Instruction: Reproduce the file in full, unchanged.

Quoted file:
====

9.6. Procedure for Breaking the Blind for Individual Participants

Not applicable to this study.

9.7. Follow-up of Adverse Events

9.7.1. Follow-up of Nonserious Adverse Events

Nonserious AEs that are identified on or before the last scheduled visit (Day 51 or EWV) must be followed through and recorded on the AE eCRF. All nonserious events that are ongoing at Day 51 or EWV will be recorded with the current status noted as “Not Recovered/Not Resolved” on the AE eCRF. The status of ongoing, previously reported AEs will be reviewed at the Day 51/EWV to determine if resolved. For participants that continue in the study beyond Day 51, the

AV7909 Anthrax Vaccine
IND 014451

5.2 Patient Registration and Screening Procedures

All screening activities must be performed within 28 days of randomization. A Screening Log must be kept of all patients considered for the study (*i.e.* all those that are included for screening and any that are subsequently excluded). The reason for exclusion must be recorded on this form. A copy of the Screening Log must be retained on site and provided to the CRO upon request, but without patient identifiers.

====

9.6. Procedure for Breaking the Blind for Individual Participants

Not applicable to this study.

9.7. Follow-up of Adverse Events

9.7.1. Follow-up of Nonserious Adverse Events

Nonserious AEs that are identified on or before the last scheduled visit (Day 51 or EWV) must be followed through and recorded on the AE eCRF. All nonserious events that are ongoing at Day 51 or EWV will be recorded with the current status noted as “Not Recovered/Not Resolved” on the AE eCRF. The status of ongoing, previously reported AEs will be reviewed at the Day 51/EWV to determine if resolved. For participants that continue in the study beyond Day 51, the

AV7909 Anthrax Vaccine
IND 014451

5.2 Patient Registration and Screening Procedures

All screening activities must be performed within 28 days of randomization. A Screening Log must be kept of all patients considered for the study (*i.e.* all those that are included for screening and any that are subsequently excluded). The reason for exclusion must be recorded on this form. A copy of the Screening Log must be retained on site and provided to the CRO upon request, but without patient identifiers.